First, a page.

I lost a lot of money trading options and just starting to grasp their fundamentals. good luck
  4. Thanks for the info, would you say the benefit of leverage that options offer the retail trader would still apply in futures, where the outright contracts are already highly leveraged?

    Thanks again.
  5. Thanks for the help newguy05. Wasn't trying to ask a loaded question, just wasn't sure the best way to ask. I appreciate the info.
  6. Most important thing to learn, always be the seller of options than a buyer. Start small and go to www.cboe.com and take those free webinars hosted by Dan Sheridan. Say hi to Dan from me..
  7. Thanks, I will check them out.
  8. are there any decent blogs related to spread trading on options? I would like to take a look at an actual trade in the making.
  9. Options are unmatched in opportunities and dangers. From your post, I am guessing that you are looking at options as a buyer. A major benefit to the buyer is the 24hrs stop loss (market stops did not save BSC investors, but buyers of puts I am sure were happy to have bought put insurance).

    The win probs are on the side of the seller of options, but the sellers are not in good position either as their loss can be large but their life is less complicated in regard to the complexities you raised.

    You may now say, but what the heck, sellers and buyers are in a nightmare. You would be right. But what does not always occur to the people is that if you can be BOTH a seller and a buyer of of certain options you have already a good part of the game understood. It is called spreading (a hedge against being wrong). So, you need to be a good spreader and read all posts in here with regard to many other principles you need to cover, etc.

    Note that not all spreads are good. For instance, buyin a call and selling a put is the same at the futures, which is also equivalent to holding a long position. So with spreading, you can re-build the underlying stock and the future derivative behaviour.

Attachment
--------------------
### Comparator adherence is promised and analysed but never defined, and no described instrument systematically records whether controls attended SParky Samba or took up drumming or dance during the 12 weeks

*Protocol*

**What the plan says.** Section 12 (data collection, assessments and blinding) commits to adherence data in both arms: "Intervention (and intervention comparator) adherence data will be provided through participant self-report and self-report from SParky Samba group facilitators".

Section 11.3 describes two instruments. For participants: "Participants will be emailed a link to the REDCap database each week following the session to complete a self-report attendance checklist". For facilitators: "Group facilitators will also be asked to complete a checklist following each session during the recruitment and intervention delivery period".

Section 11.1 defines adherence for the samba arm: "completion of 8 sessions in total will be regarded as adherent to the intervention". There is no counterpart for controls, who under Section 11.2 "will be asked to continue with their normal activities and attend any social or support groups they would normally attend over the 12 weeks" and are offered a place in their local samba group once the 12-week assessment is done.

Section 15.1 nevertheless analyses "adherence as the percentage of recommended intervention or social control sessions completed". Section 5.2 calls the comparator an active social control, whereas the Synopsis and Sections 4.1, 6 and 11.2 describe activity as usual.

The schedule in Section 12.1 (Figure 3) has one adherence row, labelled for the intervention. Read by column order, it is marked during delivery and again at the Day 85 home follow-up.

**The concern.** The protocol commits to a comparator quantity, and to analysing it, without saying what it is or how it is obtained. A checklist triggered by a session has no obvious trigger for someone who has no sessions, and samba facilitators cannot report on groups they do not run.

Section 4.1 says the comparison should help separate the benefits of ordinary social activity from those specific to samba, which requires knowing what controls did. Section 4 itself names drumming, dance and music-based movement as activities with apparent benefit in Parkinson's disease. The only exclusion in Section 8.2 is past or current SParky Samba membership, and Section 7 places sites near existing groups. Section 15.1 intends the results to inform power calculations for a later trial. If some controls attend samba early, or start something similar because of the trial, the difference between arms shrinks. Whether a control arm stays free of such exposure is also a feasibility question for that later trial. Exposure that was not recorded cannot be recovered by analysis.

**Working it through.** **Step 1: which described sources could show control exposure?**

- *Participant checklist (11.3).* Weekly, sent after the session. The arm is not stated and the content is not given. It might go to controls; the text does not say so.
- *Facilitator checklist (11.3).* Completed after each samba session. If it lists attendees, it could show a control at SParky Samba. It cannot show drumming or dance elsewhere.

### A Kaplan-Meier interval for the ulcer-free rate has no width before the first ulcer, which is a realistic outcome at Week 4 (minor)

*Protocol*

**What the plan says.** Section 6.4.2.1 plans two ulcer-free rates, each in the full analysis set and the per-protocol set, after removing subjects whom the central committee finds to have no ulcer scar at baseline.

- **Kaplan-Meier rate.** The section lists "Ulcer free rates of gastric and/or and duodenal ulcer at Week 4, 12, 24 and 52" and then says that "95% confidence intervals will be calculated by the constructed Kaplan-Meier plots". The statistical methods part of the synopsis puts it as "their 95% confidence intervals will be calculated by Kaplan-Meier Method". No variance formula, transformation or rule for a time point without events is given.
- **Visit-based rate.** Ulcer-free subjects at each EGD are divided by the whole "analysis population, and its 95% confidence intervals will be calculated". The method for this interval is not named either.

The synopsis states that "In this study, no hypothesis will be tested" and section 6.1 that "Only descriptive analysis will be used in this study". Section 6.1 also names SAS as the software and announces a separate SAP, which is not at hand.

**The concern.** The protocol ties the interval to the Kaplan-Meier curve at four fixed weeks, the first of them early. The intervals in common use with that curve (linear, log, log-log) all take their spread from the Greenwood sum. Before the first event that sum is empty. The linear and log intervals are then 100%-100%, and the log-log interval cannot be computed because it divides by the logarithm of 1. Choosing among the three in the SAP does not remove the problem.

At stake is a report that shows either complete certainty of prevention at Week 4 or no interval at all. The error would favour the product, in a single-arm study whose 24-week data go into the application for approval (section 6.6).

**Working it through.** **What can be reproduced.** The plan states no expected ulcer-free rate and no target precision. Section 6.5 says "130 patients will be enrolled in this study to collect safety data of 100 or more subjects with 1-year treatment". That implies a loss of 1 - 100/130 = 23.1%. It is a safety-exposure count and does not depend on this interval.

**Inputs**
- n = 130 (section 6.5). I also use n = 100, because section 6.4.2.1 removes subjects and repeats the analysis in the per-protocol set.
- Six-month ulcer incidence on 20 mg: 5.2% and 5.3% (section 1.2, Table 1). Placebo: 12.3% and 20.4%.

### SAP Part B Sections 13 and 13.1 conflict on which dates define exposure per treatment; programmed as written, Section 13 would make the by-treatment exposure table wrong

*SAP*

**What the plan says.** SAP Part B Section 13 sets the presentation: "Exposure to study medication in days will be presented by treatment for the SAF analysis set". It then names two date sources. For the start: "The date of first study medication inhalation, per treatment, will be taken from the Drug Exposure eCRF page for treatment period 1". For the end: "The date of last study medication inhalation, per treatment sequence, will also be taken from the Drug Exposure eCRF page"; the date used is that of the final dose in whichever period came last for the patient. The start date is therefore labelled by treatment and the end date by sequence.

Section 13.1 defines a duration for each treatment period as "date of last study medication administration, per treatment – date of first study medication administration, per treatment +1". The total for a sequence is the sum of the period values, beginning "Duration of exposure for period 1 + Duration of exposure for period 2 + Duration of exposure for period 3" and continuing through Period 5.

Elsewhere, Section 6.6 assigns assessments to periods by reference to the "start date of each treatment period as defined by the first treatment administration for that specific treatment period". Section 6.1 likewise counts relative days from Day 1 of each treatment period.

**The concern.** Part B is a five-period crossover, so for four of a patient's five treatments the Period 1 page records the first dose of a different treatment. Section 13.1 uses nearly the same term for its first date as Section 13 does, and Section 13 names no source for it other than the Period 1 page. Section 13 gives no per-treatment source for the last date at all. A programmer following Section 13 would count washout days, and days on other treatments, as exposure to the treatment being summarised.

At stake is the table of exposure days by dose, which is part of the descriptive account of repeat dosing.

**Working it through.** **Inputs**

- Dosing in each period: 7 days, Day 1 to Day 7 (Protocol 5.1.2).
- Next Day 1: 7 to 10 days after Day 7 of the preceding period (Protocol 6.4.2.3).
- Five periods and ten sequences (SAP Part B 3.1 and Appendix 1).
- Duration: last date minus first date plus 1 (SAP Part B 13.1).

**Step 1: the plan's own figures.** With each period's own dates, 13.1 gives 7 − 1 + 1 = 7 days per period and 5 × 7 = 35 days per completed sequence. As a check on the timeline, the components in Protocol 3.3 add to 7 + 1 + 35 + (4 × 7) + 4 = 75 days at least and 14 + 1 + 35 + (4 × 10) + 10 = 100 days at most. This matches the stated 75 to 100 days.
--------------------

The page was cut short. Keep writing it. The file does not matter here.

You can also think of option traders as sellers and buyers of stops that work 24-hours. A sort of insurer and re-insurer of dangerous animals (more dangerous than drivers, or even the hurricanes).

    The above should be enough for the moment to keep you busy.
    Some time in the future you will starting going in other areas.
    Options is also a place where you can do banking (lending, borrowing, and speculating on interest rates). Anything that can be done in markets is in it (just stuffed in the price in a way that the more you learn about it the more you see the hidden aspects).

    By the way, did you internalize volatility yet? If there is one concept that I think people have difficulty with in options, I would say it would be volatility. I do not know why, but they just do.

    Welcome abroad and watch for your wallet (options can stretch it before they learn how to stuff it-- with the green stuff of course).
    As casinos like to say, casinos do not beat you, odds do. So you fellow traders do not beat you, options/odds do. But I think that you will sit on the winner side if not at the beginning, soon afterwards. Wish you well.
  10. I do not like the book of McMillan. No insight. Sheldon is good. My best book is the thesis of Bachelier (dated 1900). That guy had it all figured out.
    #10     Mar 23, 2008